All of us have one but probably never wondered why. Yet even now, a century after blood types were discovered, it’s a matter of debate what they’re for
    Honesty box hotels: You decide how much you pay

    Honesty box hotels

    Five hotels in Paris now allow guests to pay only what they think their stay was worth. It seems fraught with financial risk, but the honesty policy has its benefit
    Commonwealth Games 2014: Why weight of pressure rests easy on Michael Jamieson’s shoulders

    Michael Jamieson: Why weight of pressure rests easy on his shoulders

    The Scottish swimmer is ready for ‘the biggest race of my life’ at the Commonwealth Games
    Some are reformed drug addicts. Some are single mums. All are on benefits. But now these so-called 'scroungers’ are fighting back

    The 'scroungers’ fight back

    The welfare claimants battling to alter stereotypes
    Amazing video shows Nasa 'flame extinguishment experiment' in action

    Fireballs in space

    Amazing video shows Nasa's 'flame extinguishment experiment' in action
    A Bible for billionaires

    A Bible for billionaires

    Find out why America's richest men are reading John Brookes
    Paranoid parenting is on the rise - and our children are suffering because of it

    Paranoid parenting is on the rise

    And our children are suffering because of it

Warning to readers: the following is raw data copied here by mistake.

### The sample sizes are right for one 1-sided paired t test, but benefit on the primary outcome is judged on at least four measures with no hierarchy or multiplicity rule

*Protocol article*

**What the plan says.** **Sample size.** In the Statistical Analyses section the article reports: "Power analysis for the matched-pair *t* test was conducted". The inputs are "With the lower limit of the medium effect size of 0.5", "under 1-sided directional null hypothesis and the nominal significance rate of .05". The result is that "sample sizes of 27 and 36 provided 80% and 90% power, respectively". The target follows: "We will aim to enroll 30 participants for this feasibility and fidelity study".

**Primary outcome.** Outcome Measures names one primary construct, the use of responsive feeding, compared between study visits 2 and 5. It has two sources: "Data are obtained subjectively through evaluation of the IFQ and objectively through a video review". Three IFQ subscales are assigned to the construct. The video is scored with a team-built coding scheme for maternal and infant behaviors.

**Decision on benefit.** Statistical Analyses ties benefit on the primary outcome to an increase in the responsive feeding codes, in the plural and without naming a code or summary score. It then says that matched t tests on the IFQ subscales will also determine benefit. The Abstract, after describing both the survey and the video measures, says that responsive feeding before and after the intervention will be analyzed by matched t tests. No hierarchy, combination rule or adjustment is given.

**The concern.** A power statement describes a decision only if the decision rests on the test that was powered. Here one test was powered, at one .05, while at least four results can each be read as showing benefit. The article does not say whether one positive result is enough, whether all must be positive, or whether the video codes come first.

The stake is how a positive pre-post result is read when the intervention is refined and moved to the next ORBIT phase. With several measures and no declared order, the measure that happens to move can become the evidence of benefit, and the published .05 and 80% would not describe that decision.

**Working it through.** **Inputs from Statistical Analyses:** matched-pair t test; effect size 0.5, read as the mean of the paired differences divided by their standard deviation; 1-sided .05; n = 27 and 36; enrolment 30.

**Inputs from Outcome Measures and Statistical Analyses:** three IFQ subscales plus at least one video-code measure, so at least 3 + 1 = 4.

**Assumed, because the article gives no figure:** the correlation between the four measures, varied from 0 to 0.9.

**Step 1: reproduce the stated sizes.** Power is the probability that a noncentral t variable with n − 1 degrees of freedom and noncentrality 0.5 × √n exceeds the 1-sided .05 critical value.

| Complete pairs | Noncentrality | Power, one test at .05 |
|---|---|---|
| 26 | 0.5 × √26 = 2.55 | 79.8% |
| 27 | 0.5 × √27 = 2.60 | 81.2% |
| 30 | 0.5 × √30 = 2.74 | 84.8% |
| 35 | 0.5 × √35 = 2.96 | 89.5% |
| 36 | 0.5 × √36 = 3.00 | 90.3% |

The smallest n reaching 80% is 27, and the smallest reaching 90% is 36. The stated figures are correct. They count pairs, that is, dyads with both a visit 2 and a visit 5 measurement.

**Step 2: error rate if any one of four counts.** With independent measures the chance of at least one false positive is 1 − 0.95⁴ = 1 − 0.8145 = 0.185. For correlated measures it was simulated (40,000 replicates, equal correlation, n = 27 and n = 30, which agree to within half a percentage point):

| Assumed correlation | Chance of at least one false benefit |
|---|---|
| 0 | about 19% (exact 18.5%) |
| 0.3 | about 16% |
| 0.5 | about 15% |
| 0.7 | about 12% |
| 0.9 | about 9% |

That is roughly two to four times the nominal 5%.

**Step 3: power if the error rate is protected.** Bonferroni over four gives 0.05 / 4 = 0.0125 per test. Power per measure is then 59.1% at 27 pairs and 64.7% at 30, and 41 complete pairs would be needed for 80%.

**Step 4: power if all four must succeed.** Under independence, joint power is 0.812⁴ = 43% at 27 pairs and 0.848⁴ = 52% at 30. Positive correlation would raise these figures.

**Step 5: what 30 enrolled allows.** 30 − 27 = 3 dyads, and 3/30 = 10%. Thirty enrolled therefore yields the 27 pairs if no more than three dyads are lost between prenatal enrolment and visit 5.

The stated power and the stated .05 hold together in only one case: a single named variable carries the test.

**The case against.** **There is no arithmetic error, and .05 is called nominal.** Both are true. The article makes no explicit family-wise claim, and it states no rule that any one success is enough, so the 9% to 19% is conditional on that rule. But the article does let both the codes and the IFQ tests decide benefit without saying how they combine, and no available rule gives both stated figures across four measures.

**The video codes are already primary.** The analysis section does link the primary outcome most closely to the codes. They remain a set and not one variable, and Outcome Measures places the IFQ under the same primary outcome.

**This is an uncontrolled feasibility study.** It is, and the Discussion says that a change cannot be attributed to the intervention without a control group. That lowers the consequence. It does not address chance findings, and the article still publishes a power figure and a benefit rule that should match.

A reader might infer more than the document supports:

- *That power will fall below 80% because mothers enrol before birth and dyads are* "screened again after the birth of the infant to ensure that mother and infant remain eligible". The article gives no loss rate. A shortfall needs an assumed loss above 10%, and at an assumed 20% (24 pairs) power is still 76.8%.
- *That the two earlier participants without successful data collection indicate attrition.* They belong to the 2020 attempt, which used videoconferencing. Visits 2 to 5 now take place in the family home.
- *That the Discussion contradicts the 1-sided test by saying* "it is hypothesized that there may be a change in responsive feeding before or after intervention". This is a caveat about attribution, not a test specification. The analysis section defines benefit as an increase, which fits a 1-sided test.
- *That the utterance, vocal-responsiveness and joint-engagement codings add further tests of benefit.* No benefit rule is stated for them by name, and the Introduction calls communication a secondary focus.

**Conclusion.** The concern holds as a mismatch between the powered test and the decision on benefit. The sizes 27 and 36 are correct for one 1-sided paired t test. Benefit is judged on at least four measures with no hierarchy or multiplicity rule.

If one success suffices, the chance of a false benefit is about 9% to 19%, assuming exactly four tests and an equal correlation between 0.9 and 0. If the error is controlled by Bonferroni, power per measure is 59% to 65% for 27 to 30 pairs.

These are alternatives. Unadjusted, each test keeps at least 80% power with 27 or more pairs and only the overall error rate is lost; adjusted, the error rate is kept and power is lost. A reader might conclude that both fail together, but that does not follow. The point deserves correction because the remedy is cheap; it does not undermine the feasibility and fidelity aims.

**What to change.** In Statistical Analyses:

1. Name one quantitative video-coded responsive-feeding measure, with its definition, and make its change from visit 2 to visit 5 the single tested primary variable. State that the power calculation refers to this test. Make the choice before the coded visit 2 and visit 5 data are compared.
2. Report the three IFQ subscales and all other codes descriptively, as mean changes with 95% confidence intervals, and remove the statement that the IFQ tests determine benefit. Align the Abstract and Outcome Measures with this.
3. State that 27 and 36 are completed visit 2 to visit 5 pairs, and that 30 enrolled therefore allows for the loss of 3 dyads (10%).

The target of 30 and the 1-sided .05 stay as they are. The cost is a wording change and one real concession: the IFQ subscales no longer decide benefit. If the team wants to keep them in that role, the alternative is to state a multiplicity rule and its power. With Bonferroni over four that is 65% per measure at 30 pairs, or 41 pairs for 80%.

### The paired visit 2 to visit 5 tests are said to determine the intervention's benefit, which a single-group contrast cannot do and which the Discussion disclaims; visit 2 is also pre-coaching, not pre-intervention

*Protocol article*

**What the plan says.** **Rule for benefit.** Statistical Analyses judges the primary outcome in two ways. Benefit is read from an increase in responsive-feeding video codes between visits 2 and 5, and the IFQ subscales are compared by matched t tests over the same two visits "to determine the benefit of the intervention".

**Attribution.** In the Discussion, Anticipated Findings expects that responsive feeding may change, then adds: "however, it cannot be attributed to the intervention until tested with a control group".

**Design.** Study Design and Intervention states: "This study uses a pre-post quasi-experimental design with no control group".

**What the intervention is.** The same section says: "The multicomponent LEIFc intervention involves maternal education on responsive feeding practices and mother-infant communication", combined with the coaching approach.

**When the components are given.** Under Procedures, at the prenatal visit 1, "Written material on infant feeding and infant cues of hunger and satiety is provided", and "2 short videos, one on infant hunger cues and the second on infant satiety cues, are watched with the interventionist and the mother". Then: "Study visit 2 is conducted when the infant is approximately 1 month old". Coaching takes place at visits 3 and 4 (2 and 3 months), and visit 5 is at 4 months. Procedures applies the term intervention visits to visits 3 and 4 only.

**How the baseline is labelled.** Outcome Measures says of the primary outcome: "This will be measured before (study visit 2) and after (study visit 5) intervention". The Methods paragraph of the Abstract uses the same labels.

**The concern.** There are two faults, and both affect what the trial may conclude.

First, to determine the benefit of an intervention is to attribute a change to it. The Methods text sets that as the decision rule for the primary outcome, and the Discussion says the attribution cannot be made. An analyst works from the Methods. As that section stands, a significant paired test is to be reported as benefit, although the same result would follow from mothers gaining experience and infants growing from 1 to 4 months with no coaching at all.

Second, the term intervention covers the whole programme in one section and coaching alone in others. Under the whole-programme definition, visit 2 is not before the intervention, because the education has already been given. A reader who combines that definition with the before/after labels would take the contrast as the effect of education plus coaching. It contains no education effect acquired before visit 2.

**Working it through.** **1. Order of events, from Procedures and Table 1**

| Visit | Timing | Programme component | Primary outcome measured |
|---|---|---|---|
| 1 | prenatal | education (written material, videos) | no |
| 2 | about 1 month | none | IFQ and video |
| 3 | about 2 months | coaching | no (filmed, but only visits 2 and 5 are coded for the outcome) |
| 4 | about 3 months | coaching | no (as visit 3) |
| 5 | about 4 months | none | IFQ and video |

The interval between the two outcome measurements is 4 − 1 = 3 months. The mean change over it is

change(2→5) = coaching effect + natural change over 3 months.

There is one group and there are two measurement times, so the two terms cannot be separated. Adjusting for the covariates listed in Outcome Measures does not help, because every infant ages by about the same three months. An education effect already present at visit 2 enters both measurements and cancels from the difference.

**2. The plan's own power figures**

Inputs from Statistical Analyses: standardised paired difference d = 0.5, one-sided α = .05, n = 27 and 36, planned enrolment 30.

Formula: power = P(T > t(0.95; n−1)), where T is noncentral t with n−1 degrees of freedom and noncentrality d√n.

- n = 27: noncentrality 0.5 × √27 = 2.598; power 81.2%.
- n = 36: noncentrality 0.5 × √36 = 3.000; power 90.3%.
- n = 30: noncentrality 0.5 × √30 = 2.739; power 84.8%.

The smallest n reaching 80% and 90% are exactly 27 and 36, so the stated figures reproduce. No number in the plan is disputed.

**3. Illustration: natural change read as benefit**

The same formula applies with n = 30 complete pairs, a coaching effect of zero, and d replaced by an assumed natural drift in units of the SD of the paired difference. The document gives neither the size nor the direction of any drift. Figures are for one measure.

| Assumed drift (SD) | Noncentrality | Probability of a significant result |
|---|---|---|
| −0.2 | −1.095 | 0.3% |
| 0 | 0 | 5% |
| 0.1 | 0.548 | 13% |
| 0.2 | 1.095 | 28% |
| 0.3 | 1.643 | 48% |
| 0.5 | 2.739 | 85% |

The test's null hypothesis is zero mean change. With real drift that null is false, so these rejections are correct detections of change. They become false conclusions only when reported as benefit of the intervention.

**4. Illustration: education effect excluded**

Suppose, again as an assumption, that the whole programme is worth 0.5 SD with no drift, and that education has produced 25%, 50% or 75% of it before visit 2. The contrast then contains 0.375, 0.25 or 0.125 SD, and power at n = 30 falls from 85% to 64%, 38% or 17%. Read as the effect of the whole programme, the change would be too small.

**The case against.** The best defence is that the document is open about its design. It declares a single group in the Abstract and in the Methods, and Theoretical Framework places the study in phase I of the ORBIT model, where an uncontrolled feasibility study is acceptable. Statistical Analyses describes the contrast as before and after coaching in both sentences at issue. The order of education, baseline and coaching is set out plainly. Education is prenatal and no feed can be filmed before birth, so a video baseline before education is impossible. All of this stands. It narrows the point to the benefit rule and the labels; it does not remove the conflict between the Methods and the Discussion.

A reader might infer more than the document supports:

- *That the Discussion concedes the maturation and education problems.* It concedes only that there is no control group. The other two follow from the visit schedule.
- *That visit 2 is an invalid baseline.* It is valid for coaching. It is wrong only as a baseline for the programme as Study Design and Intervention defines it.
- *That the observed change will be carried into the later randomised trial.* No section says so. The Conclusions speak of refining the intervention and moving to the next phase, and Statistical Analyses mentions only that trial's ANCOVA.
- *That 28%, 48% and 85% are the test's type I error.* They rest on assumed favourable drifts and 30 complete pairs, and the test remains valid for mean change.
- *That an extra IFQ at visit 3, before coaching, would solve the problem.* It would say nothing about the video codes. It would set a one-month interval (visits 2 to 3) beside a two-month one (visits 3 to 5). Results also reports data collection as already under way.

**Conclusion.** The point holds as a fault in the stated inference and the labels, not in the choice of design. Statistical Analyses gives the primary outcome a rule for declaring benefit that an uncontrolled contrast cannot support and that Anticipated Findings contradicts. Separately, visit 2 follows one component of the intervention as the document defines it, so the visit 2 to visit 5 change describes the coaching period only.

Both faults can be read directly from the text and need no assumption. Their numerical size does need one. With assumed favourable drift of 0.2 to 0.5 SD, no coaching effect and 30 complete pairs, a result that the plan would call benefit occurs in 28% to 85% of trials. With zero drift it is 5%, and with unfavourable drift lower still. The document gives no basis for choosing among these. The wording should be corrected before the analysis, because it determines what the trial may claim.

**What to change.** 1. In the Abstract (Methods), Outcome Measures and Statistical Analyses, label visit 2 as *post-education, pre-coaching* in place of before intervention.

For sale: Island where the Magna Carta was sealed

    Magna Carta Island goes on sale

    Yours for a cool £4m
    Phone hacking scandal special report: The slide into crime at the 'News of the World'

    The hacker's tale: the slide into crime at the 'News of the World'

    Glenn Mulcaire was jailed for six months for intercepting phone messages. James Hanning tells his story in a new book. This is an extract
    We flinch, but there are degrees of paedophilia

    We flinch, but there are degrees of paedophilia

    Child abusers are not all the same, yet the idea of treating them differently in relation to the severity of their crimes has somehow become controversial
    The truth about conspiracy theories is that some require considering

    The truth about conspiracy theories is that some require considering

    For instance, did Isis kill the Israeli teenagers to trigger a war, asks Patrick Cockburn